States have made great strides in building data systems with the capacity to provide evidence of teacher performance. These same data systems can be used to link teacher effectiveness to the teacher preparation programs from which they came. States should make such data, as well as other objective measures that go beyond licensure test pass rates, central components of their teacher preparation program approval processes, and they should establish precise standards for performance that are more useful for accountability purposes.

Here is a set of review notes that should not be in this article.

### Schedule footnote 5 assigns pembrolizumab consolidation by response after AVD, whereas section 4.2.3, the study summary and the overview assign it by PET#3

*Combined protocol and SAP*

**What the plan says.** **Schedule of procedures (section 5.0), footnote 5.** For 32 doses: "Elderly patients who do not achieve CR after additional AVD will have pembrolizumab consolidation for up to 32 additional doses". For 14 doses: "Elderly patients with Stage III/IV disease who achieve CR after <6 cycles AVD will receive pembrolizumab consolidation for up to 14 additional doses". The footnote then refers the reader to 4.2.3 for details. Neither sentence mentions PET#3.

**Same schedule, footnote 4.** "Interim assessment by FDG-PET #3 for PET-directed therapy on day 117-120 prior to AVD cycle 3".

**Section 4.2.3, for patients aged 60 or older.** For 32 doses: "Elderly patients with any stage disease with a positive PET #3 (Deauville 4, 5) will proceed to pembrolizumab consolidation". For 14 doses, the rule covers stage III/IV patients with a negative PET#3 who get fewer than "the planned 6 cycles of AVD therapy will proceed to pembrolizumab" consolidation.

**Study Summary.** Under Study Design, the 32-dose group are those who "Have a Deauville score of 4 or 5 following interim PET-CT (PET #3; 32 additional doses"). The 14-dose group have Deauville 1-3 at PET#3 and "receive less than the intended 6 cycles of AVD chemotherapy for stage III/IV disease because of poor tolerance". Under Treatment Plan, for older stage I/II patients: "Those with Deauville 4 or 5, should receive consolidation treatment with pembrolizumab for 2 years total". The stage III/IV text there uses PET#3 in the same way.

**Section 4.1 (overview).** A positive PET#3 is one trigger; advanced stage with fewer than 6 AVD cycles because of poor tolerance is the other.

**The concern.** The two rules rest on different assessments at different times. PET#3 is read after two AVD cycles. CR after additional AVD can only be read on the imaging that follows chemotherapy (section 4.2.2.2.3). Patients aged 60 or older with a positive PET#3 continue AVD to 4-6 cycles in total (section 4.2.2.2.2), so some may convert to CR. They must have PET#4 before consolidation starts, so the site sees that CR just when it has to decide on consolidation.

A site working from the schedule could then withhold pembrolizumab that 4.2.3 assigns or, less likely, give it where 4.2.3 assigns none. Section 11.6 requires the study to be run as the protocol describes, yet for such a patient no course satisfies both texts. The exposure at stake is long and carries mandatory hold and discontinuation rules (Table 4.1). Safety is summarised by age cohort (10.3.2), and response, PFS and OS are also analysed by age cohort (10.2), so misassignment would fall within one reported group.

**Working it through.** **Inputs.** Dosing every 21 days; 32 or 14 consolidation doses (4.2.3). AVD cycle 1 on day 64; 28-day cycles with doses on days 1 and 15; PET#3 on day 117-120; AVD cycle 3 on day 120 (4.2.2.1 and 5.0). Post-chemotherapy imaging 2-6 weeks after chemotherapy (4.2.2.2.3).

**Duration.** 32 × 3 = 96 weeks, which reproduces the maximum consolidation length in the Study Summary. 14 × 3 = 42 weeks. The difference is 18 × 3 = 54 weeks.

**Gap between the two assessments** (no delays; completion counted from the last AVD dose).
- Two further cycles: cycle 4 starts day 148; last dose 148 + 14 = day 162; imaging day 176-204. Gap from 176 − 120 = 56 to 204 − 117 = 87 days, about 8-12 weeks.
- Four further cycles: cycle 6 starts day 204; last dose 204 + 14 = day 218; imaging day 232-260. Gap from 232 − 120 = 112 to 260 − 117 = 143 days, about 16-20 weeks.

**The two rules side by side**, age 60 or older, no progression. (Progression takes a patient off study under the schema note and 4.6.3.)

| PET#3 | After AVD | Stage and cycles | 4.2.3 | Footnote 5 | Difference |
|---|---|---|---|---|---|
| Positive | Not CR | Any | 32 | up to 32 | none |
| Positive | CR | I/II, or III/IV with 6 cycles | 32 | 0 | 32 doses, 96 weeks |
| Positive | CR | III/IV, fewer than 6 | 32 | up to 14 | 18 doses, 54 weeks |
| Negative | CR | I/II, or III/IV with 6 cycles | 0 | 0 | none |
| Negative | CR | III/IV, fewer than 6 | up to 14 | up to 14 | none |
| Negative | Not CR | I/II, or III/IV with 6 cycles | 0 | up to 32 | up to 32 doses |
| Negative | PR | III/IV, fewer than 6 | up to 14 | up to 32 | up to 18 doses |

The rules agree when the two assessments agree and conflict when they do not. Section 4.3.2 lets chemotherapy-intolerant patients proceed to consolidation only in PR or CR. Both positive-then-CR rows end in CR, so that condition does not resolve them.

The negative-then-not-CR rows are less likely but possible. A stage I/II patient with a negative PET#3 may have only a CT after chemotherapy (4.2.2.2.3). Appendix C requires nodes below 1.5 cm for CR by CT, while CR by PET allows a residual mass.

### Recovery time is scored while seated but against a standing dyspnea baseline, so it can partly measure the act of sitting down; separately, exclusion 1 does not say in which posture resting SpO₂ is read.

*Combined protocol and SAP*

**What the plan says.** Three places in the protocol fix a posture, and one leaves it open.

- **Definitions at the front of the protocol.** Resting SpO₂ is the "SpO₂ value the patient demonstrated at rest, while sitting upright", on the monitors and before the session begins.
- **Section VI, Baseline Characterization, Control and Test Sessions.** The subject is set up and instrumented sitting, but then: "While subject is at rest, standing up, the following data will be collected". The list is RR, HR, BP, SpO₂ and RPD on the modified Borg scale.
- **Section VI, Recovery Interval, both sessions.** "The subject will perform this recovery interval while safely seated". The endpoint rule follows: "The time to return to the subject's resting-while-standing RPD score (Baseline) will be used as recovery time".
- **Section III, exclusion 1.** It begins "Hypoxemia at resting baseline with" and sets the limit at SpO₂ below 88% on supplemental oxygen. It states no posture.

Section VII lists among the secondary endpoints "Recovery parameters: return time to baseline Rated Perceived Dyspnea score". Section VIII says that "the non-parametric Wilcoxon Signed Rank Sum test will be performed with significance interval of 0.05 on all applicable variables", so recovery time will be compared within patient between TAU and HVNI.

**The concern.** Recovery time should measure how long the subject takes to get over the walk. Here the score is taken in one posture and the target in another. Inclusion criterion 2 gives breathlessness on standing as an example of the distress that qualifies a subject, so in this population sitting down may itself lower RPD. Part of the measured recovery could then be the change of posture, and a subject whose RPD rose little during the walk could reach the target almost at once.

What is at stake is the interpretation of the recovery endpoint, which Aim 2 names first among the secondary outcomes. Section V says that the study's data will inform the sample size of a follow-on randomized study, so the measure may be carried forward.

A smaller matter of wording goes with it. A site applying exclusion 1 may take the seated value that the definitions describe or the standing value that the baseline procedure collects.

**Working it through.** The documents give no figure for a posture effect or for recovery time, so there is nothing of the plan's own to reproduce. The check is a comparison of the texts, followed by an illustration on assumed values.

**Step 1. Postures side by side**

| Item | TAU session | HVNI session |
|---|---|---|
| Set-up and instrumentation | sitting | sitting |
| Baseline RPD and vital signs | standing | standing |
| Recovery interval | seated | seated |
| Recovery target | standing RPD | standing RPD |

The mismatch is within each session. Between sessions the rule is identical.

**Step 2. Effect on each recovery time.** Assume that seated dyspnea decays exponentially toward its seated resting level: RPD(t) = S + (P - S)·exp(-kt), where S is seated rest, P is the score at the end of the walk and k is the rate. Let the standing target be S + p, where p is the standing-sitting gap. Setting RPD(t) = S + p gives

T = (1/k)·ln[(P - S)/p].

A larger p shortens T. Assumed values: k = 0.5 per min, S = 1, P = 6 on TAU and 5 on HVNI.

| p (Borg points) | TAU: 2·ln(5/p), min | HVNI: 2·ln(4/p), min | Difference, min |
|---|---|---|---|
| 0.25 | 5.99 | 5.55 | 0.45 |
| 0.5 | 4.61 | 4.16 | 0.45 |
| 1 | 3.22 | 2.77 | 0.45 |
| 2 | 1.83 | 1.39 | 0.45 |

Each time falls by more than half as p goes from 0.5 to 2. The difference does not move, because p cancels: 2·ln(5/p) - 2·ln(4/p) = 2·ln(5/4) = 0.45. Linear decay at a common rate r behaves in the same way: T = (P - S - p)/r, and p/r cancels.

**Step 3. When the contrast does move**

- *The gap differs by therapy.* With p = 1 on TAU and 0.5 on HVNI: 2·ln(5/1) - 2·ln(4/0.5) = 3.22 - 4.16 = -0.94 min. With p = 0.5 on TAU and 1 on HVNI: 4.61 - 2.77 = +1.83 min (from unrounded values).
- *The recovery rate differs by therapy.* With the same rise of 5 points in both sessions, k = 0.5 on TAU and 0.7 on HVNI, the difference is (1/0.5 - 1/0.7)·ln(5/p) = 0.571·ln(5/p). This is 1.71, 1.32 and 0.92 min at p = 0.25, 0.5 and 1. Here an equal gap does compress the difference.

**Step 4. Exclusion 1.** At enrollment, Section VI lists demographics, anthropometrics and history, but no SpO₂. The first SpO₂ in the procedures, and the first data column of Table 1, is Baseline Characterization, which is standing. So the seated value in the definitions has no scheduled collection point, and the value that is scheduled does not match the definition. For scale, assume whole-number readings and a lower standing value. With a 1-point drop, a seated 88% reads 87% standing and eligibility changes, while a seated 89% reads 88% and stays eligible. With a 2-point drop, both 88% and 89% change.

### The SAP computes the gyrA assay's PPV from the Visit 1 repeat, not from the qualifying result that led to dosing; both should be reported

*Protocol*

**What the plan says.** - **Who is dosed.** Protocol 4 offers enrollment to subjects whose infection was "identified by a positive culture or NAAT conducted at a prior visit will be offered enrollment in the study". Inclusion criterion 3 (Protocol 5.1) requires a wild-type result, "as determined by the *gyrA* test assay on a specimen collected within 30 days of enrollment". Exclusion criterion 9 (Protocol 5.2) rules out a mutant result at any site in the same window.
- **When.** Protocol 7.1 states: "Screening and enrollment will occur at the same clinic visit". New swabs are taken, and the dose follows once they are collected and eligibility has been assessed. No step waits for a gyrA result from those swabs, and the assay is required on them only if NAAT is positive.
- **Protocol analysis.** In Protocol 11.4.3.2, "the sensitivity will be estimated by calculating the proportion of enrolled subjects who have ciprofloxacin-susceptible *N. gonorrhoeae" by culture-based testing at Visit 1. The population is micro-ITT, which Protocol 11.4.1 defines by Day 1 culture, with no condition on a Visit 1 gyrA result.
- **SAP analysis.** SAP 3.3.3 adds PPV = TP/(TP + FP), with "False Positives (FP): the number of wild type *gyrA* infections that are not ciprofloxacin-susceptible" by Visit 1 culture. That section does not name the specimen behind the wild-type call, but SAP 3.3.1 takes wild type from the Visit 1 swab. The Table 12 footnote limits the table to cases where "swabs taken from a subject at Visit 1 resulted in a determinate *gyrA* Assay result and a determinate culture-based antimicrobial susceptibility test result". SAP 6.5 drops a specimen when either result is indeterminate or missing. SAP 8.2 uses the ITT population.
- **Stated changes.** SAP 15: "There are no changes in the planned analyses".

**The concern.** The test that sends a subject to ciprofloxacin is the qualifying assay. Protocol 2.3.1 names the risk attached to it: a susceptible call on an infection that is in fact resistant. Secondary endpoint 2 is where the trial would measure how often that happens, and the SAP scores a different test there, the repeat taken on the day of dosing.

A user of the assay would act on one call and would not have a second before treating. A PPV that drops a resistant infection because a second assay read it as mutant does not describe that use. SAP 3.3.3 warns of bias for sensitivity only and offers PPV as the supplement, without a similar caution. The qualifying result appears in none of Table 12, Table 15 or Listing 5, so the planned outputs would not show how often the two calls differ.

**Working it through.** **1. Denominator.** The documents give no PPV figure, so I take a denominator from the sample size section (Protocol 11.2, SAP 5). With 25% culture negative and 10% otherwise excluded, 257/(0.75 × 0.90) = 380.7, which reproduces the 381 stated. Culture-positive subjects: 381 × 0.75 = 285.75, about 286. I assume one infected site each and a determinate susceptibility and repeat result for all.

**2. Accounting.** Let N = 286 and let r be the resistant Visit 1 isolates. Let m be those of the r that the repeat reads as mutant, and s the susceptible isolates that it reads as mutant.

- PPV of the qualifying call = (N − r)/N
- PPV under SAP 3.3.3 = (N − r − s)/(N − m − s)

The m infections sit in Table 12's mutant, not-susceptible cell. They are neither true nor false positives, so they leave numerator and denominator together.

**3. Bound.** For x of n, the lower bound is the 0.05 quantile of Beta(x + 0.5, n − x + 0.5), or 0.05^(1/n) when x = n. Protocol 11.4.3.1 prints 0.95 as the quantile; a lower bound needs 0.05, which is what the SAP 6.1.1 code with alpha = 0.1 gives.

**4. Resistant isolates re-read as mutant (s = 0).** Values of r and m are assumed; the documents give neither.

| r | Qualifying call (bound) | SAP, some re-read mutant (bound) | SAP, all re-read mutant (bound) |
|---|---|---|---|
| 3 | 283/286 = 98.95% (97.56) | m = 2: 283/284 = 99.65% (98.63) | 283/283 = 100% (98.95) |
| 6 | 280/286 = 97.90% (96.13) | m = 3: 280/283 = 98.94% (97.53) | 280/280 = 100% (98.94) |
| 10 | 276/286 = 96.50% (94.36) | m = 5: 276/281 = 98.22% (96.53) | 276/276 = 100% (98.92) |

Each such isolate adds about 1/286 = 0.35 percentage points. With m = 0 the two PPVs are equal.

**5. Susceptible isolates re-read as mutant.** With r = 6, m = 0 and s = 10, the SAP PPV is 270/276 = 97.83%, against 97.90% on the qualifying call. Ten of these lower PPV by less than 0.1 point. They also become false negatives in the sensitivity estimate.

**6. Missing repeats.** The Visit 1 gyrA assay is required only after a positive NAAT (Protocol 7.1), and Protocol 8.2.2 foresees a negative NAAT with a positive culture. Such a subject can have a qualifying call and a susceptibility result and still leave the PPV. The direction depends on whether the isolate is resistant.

National accrediting bodies, such as CAEP, are raising the bar, but are no substitute for states' own policy. A number of states now have somewhat more rigorous academic standards for admission by virtue of requiring that programs meet CAEP's accreditation standards. However, whether CAEP will uniformly uphold its standards (especially as they have already backtracked on the GPA requirement) and deny accreditation to programs that fall short of these admission requirements remains to be seen. Clear state policy would eliminate this uncertainty and send an unequivocal message to programs about the state's expectations.